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Let's End Street Harassment: Hollaback! Montreal

Posted by Christine / May 31, 2013

20130531-Hollaback!.jpg Spotting the newly filled Bixi station near my apartment, I layered a pair of bicycle shorts under my skirt and took a bike out for the day. The first was an older man. "Hey, did you dress yourself today? Mmm, I like the way you dress yourself, sweetie." I simply stared ahead and waited for the traffic light to turn green. It was an uncomfortable eternity. Later, I rode past a group of men in their 20's who hooted and hollered at me. One of them said excitedly, "I saw under your skirt!" I wanted to whip around and say something to the effect of, "I'm wearing shorts, you idiot." But, I didn't. It always seems easier to ignore it. On the last stretch of my bike ride another young man suggestively asked me "for a ride."

I wondered if it was my fault. If I should avoid riding bikes with a skirt on, even though I always wear shorts under. And, why do I feel the need to justify myself and what I'm wearing? Always asking what I could do better? Afterall, I well know that street harassment happens year-round, whether I'm wearing a dress or a parka. One of the most frightening times I was harassed occurred while wearing a red winter coat. I was walking home at night and was followed by two men who howled at me and asked, "Where are you going so fast, Little Red Riding Hood?" I threw out the coat the first chance I got, as though that would stop it from happening again.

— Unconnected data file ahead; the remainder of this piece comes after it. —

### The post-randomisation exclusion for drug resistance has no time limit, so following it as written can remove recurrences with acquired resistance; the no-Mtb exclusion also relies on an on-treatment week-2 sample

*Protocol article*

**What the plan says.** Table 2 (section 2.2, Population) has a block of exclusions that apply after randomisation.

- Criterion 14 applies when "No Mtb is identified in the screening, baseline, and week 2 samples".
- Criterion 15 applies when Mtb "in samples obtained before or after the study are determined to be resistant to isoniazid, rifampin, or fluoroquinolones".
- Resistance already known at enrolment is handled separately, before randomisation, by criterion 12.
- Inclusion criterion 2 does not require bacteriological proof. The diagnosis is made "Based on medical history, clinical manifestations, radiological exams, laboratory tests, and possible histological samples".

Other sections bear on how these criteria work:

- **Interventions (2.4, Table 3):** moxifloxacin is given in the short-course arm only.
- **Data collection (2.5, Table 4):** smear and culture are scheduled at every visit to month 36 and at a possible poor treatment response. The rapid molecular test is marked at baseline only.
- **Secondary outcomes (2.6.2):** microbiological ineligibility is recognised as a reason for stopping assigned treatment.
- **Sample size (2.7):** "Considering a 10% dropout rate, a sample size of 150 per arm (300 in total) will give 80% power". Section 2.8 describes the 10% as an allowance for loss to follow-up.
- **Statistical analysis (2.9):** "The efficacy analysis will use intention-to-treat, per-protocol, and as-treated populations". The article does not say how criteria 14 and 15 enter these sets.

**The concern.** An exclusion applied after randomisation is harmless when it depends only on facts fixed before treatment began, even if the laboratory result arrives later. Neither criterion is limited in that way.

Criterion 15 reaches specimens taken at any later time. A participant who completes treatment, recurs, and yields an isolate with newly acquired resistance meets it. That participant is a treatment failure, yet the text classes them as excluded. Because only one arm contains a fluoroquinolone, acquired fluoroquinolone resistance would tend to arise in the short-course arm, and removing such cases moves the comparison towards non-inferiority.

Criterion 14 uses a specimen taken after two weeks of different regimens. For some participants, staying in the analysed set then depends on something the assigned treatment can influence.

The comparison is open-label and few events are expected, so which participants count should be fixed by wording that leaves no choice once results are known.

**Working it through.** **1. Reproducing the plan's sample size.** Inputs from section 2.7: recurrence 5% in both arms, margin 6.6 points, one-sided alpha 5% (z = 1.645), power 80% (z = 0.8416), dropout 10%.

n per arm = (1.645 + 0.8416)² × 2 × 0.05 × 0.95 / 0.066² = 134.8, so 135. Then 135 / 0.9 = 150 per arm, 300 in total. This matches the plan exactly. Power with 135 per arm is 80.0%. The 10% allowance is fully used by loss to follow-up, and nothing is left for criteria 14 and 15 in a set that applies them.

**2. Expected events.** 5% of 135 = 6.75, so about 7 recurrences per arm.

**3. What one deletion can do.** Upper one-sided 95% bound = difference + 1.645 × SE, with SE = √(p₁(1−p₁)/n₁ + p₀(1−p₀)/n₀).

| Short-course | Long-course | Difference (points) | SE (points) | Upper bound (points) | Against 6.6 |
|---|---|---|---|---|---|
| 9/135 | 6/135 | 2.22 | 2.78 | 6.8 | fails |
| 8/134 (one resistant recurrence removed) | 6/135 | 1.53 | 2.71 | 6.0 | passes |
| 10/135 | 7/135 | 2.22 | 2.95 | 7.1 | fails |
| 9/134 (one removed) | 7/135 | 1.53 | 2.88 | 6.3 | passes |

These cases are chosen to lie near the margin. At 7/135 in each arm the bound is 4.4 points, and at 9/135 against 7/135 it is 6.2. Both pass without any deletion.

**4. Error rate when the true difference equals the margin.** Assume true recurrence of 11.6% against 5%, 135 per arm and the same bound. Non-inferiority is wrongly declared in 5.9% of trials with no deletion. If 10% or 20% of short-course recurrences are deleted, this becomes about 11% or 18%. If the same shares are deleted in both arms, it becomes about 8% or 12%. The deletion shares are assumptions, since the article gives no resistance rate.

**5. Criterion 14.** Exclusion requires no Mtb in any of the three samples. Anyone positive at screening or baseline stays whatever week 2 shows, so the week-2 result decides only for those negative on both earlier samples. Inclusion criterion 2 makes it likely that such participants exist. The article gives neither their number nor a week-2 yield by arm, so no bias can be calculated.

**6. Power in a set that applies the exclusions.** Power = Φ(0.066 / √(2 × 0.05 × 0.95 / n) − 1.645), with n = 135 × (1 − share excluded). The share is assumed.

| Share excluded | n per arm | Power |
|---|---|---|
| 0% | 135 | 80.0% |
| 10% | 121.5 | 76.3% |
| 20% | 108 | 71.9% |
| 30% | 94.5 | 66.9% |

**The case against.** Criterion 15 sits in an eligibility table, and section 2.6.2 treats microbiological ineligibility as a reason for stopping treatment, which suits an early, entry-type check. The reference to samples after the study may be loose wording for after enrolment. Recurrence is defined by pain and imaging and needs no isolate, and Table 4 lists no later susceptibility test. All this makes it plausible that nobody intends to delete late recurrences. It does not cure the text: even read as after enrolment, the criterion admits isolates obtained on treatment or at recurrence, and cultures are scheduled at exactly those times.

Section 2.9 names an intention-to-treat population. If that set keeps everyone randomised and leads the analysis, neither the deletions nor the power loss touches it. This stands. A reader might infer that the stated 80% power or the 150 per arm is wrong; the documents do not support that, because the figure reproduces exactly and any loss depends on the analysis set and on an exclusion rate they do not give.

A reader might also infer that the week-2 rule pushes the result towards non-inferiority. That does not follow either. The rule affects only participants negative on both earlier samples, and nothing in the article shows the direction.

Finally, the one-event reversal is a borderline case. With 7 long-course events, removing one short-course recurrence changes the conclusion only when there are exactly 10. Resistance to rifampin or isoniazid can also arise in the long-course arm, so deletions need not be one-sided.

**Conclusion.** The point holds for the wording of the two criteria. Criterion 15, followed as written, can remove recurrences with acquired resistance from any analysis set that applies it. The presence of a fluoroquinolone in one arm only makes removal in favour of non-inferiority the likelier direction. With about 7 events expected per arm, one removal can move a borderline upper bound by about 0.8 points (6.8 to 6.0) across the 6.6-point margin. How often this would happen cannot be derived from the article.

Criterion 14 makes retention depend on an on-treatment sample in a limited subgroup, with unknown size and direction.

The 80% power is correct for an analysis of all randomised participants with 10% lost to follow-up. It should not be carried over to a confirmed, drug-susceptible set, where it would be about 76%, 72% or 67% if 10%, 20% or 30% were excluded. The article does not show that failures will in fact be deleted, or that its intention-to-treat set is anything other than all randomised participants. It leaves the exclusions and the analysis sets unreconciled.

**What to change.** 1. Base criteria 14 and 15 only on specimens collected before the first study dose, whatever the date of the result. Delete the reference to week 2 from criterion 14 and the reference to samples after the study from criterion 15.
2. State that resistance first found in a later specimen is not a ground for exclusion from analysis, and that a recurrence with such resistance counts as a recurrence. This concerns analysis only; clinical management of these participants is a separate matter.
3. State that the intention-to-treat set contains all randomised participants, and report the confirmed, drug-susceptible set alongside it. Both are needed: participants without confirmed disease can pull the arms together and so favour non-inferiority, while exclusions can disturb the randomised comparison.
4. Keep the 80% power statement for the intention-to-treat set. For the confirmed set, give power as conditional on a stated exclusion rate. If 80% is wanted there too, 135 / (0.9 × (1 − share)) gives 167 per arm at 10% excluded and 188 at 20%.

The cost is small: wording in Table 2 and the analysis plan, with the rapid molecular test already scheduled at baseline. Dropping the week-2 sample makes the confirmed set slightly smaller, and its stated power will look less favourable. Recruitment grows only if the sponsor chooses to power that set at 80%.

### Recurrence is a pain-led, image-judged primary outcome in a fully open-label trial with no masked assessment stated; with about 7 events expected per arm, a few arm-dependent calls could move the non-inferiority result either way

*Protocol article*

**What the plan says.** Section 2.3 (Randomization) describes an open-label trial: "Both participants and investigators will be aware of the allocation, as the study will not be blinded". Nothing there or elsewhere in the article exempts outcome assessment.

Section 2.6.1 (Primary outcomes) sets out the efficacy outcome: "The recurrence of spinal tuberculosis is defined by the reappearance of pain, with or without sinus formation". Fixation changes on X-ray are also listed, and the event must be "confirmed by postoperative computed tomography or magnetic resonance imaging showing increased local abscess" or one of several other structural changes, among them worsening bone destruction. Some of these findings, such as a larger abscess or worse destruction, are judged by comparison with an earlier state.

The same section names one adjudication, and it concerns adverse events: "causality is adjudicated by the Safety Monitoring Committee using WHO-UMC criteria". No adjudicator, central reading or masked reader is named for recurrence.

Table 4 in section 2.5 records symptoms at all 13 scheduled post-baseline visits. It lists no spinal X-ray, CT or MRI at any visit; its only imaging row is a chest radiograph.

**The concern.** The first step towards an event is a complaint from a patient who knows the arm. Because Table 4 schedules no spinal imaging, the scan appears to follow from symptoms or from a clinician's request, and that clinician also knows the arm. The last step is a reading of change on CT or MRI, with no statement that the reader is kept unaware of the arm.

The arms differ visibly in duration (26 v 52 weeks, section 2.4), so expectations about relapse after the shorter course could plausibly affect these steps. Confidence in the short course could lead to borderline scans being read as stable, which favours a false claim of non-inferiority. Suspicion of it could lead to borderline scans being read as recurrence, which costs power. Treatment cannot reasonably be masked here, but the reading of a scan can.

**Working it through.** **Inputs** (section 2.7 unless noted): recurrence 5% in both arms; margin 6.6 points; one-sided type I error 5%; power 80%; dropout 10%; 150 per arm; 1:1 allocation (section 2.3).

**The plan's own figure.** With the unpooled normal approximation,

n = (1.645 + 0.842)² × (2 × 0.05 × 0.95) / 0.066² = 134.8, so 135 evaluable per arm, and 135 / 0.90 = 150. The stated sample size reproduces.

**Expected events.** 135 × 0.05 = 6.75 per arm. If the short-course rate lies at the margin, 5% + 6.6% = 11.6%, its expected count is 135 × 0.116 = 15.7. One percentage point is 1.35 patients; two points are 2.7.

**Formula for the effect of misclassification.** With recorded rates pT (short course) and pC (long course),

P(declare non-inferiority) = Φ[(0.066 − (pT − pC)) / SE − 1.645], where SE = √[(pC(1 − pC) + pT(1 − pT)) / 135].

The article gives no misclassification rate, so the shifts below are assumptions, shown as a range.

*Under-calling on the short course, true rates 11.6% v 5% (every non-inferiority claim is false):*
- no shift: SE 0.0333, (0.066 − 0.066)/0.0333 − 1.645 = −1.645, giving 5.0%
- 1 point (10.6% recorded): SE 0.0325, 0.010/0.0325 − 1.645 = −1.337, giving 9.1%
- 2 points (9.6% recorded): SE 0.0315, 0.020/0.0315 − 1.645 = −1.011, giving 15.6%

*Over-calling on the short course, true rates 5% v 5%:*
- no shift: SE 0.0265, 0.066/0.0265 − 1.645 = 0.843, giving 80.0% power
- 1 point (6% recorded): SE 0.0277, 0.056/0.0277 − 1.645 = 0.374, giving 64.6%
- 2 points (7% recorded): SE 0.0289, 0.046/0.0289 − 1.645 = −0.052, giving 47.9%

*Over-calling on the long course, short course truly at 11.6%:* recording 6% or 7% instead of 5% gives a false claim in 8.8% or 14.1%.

For years I wondered why no one would have a real dialogue about street harassment. I'd been anything from whistled at to groped on the street, and I wanted to talk about it. But, there didn't seem to be anything available beyond casual conversation, which was usually limited to me being told I was overreacting, that street harassment poses no real threat. It's a compliment. It means I'm desirable. The women who commiserated with me would shrug and accept it as a part of their daily lives. I began shrugging along with them.

Finally, I came across blogs like Jezebel and organizations like TED, which addressed street harassment and broadly, gender and feminist issues. My perspective changed. I stopped seeing the harassment as background noise and began thinking critically about why it was happening.

So, let me be clear: street harassment is not about being attractive, because it is not a compliment. It is and always will be about gender-based power dynamics. A harasser feels powerful in their assumption that they are able to intimidate or make their victim feel uncomfortable. This reinforces their perceived superiority and dominance. Harassing is thus a ritual of self-satisfaction.

This is also not to say that strangers should not approach one another. One of my most positive experiences of being approached by a stranger was when it was pouring out and a gentleman wordlessly tilted his umbrella my direction, which I promptly stood under. Other positive experiences include being told I have a pretty smile or that I look nice. Every person also has the right to deny or ignore a stranger's approach, polite as it may be, if they are not interested. Again, street harassment, and what distinguishes it from other comments, is all in the intention. It's about pointing out the difference between a benign comment like, "Sorry to bother you, but I noticed the book you're reading and I also really enjoyed _________ by the same author" and the less benign, "Nice ass."